Like about ten million other Gen-X guys in the mid 1970s, I was exposed to the Farrah Fawcett poster in a typical way: courtesy of an older brother. A friend’s older brother, in my case. He was fifteen, reckless and mean, getting into the kind trouble that would cause him to have a short life. An aroma of denim and pot followed him. He lived in my friend’s basement where he played his Led Zeppelin records. At six, I was curious about what went on down there. Whatever it was, I was pretty sure it would kill me.
The poster appeared in the basement stairway one day, on the slanted ceiling above the basement steps. Near the bottom. I was heading down behind my friend, perhaps shuttling a Coke to the older brother, or some message from his mother that likewise required two to deliver, and there it was.
Most memories of that basement are down to faint odors of musty carpeting and the pastel covers of board games that were missing pieces the baby sister would occasionally cough up. I remember that poster, though. I remember looking directly at her eyes when I was halfway down the stairs. I saw those teeth. Those teeth and that hair. The next step down was one small step for a six-year-old, but one giant leap for a boy beginning a life that would hopefully be complicated by females.
I saw the nipples.
I knew that ladies had nipples. I had already spent a few minutes with a nudie magazine, courtesy of another older brother, and had seen nipples. But this was different.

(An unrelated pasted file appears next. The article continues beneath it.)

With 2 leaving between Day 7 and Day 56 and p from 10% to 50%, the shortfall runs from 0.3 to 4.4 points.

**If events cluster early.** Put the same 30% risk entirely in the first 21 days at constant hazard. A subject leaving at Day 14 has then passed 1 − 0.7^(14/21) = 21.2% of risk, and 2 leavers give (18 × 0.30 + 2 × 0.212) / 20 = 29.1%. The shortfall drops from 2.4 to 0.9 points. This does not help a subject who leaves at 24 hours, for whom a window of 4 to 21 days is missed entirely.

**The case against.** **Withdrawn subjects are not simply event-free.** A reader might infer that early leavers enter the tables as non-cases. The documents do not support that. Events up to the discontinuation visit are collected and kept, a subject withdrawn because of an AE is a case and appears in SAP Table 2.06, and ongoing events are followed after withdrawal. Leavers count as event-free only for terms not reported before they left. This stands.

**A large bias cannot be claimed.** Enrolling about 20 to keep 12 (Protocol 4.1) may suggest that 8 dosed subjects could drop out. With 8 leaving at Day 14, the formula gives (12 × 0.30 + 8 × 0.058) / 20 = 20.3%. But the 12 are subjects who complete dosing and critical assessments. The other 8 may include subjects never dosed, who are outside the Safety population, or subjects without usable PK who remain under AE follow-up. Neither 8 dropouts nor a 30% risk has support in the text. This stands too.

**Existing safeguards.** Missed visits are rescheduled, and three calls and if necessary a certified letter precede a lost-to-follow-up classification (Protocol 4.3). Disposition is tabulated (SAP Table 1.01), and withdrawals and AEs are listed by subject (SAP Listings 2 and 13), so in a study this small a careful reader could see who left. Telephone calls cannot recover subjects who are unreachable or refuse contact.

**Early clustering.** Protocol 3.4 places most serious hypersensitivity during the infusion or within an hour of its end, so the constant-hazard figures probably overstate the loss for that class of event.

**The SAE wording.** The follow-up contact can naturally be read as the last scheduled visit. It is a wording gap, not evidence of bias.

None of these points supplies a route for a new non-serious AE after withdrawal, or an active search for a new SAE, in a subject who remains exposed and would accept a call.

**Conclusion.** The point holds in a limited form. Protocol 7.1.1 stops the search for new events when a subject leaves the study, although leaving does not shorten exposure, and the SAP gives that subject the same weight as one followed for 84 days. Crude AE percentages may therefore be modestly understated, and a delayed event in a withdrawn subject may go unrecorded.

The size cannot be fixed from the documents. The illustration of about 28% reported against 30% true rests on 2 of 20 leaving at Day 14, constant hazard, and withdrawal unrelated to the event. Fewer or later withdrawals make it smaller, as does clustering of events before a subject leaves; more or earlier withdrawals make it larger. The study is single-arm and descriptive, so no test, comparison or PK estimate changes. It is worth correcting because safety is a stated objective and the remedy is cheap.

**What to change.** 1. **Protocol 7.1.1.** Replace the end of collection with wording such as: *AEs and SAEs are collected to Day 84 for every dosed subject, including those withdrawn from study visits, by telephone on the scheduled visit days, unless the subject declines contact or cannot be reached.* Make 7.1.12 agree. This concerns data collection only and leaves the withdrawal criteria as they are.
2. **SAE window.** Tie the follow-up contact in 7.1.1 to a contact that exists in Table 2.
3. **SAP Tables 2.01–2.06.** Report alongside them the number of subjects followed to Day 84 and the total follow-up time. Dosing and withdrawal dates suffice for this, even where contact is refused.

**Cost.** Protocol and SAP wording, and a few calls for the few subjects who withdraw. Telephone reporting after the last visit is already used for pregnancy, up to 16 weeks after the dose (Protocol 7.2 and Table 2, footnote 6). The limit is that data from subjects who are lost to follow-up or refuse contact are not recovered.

Her nipples were covered, and therefore supposed to be hidden. But they protruded through her top in a bold, celebratory, look-at-me way that had to be purposeful. Her face made it clear that it was purposeful. And the way she was looking at you made it your problem. I knew very little about pornography, but I knew it when I saw it. And this was it. Have the people in this house lost their minds? I thought. Don’t they see what I see? Does anyone see what I see?
But what was I seeing? This was a billion things more than a girl poster. The parts were simple and several, but their sum was infinite. It was punch-in-the-face clear and endlessly maddening.
Like a practice run for Fight Club, you could not talk about the poster. Or, God forbid, the nipples. We had a bizarre, once-in-a-lifetime case of adult-sanctioned pornography, and talking would break that spell. My friend and I stole looks at every possible opportunity, but we didn’t say a word.
“That’s the Six Million Dollar Man’s wife,” my friend finally said, probably hoping I’d break the dam.
The Six Million Dollar Man’s wife…of course! That explained the poster’s power. To a six-year-old in 1976, The Six Million Dollar Man was the most potent force of cool on the planet. Seeing this lady’s obscene nipples and knowing that they and she were his possessions, it put the universe back to straights. If you’re that cool, you naturally and rightly possess every desirable thing in the world. The yearnings this poster created could now be grasped: they’d make sense when I had bionic strength.